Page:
Project Co-ordinator:

Prof. Leszek Kaczmarek
Nencki Institute
Warsaw, POLAND


Project Manager:

Ms. Marta Rucinska
Nencki Institute
Warsaw, POLAND


Recruitment Co-ordinator

Prof. Alexander Dityatev
Deutsches Zentrum fur
Neurodegenerative Erkrankungen
Magdeburg, GERMANY


Training Co-ordinator

Prof. Robert Pawlak
University of Exeter Medical School
Exeter, UK

ESR9:    APP ectodomain and structural plasticity of dendritic spines (lead: DZNE-2b, partners: NENCKI, DZNE-2a, ETEC)

Elena Montagna











Many evidences support the role of APP in structural plasticity (Priller et al., 2006; Tyan et al., 2012; Lee et al., 2010 ) and recent data also suggest a role in the regulation of astrocytic D-serine homeostasis (Zou et al., 2016), as well as astrocytic calcium homeostasis and ATP production (Hamid et al., 2007; Linde et al., 2011).Aim of this project is to elucidate the physiological role of APP full length and its structural domains with particular focus on synaptic plasticity as well as on astrocytic calcium dynamics.To address the question of spine dynamics, both spine density and plasticity of different APP transgenic mouse models have been investigated. On one hand the use of conditional APP KO (APP flox mice crossed with Slick V mice) (Mallm et al., 2010; Young et al., 2008) allows to investigate the consequences on spine density and morphology of a post-synaptic lost of APP on a small subset of neurons.On the other hand investigating spine dynamics on APPΔCT15 (Ring et al., 2007) by the use of two photon in vivo microscopy allows to determine whether the APP ecto-domain is crucial for spine plasticity.Interesting spine density of conditional APP KO mice, analysed by confocal microscopy, is reduced if compare to control mice, thus suggesting a fundamental function for APP in maintaining dendritic spines. Furthermore in vivo investigation of spine plasticity on APPΔCT15  revealed the crucial role of APP ecto-domain for constituitive and adaptive spine plasticity.As our recent findings pointed out APP seems to play a role, not only on neuron plasticity but on astrocyte functions too (Zou et al., 2016); thus most likely influencing neuron plasticity too.Therefore second part of my project is the in vivo investigation of astrocytes activity by the combination of astrocytic calcium indicators and two-photon in vivo imaging in mice that lack of APP. Preliminary data revealed an alteration of calcium dynamics in astrocytes of the somatosensory cortex of APP KO mice. However the molecular mechanism behind these alteration need to be further elucidate. Our suggested hypothesis is a possible impairment in mitochondria morphology and functionality in APP KO mice, as suggested from some recent studies (Zhang et al., 2015; Wang et al., 2016), thus resulting in altered calcium dynamics.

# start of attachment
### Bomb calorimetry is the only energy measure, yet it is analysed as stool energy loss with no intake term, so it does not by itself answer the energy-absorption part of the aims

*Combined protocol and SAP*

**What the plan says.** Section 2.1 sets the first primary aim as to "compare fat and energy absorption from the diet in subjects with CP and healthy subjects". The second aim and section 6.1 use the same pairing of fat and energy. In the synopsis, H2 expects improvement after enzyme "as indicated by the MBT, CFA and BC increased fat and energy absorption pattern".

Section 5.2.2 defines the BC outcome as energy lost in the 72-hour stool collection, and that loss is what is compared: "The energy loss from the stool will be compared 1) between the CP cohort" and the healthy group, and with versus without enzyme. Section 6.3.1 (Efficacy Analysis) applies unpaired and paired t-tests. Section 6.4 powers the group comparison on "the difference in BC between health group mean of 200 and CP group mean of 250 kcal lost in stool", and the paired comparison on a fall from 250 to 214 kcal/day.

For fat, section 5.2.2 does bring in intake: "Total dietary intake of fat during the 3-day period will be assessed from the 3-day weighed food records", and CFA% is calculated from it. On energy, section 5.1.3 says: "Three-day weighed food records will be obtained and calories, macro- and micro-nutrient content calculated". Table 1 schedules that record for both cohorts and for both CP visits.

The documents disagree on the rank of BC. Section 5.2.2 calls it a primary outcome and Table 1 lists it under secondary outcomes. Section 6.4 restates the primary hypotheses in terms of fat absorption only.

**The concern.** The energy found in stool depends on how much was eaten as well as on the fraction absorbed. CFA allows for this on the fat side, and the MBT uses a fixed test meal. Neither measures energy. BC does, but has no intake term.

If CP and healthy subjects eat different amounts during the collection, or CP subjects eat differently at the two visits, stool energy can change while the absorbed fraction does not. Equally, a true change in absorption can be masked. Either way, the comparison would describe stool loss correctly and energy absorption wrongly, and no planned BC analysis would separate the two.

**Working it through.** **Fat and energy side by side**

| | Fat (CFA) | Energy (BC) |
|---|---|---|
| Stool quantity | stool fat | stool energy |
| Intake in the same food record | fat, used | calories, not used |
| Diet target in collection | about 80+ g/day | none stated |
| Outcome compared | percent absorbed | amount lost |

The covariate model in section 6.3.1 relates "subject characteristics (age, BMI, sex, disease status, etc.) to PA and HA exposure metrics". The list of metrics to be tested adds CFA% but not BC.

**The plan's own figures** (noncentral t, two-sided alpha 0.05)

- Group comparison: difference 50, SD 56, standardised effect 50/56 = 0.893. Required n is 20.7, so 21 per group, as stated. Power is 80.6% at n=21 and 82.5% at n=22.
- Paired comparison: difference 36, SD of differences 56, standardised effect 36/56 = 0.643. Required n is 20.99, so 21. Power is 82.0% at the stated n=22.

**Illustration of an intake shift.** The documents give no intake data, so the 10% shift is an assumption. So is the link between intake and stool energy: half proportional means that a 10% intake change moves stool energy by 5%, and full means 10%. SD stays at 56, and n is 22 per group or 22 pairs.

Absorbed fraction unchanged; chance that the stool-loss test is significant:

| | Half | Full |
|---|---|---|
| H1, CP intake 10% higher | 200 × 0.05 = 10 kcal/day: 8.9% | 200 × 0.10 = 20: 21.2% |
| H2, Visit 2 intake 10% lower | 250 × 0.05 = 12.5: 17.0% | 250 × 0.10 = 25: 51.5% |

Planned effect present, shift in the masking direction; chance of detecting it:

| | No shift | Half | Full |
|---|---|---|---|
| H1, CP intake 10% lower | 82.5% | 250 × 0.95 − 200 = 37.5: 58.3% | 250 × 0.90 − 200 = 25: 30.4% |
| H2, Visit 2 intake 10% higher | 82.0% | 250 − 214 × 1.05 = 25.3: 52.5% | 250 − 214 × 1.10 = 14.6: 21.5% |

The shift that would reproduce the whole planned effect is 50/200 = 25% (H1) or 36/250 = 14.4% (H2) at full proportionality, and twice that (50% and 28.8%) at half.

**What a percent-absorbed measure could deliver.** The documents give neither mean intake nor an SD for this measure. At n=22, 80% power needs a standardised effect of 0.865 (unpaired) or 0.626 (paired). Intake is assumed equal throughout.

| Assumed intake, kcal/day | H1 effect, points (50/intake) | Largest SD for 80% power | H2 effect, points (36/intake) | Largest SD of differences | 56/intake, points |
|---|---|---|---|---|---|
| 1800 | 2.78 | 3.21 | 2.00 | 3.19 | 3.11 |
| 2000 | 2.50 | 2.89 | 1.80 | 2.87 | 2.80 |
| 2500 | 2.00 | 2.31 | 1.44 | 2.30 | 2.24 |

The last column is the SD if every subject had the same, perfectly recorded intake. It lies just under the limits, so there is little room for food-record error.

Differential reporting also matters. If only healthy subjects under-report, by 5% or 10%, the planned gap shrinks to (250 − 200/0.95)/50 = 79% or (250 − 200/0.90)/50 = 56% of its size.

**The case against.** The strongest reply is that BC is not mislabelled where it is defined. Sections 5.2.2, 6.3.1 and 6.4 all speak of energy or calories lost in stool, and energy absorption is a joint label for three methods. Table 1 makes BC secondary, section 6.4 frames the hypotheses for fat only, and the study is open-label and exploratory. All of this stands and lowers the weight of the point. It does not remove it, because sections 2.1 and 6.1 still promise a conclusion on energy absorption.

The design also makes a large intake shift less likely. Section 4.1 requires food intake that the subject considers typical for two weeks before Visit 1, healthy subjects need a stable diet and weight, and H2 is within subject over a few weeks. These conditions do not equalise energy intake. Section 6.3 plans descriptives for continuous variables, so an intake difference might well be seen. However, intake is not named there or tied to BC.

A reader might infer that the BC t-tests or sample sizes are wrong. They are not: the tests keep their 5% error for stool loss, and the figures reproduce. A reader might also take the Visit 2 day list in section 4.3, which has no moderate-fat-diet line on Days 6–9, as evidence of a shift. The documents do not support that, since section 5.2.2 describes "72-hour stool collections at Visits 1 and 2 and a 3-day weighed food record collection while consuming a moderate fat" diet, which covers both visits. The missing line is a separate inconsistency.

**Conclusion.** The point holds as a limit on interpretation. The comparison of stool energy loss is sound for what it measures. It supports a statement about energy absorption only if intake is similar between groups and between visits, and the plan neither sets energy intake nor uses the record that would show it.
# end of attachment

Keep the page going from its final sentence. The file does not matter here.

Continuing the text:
For more information about research in the group, please see the following recent papers:

Burgold, S.; Bittner, T., Dorostkar, M.M.; Kieser, D.; Fuhrmann, M.; Mitteregger, G.; Kretzschmar, H.; Schmidt, B.; Herms, J. (2011) In vivo multiphoton imaging reveals gradual growth of newborn amyloid plaques over weeks. Acta Neuropathol. 121(3):327-35.

Bittner, T; Fuhrmann, M.; Burgold S.; Ochs S.; Hoffmann, N.; Mitteregger, G.; Haass, C.; LaFerla, F.M.; Kretzschmar, H.A.; Herms, J. (2010) Multiple Events lead to dendritic spine loss in triple transgenic Alzheimer’s disease mice. PLoS One. 5(11):e15477

Fuhrmann, M.; Bittner, T.; Jung, C.K.E.; Burgold, S.; Page, R.M.; Mitteregger, G.; Haass, C.; LaFerla, F.M.; Kretzschmar, H.A.; Herms, J. (2010) Microglia CX3CR1 knockout prevents neuron loss in an Alzheimer`s disease mouse model. Nature Neurosci. 13:411-413

Bittner T., Fuhrmann M., Burgold S., Jung C.K.E., Volbracht C., Steiner H., Mitteregger G., Kretzschmar H. A., Haass C., Herms J. (2009) Gamma-Secretase inhibition reduces spine density in vivo via an APP-dependent pathway. J. Neurosci. 29:10405-10409.

The German Center for Neurodegenerative Diseases (DZNE) is a center of excellence within the Helmholtz Association that performs translational research on Neurodegenerative Diseases. The DZNE Munich ( offers an excellent infrastructure in a unique research environment, with combination of animal and clinical research and in close collaboration with researchers from the Munich cluster of system neurology SyNergy (


In vivo Imaging of the evolving damage on a nerve cell process over 60 days in a transgenic mouse model of Alzheimer`s desease.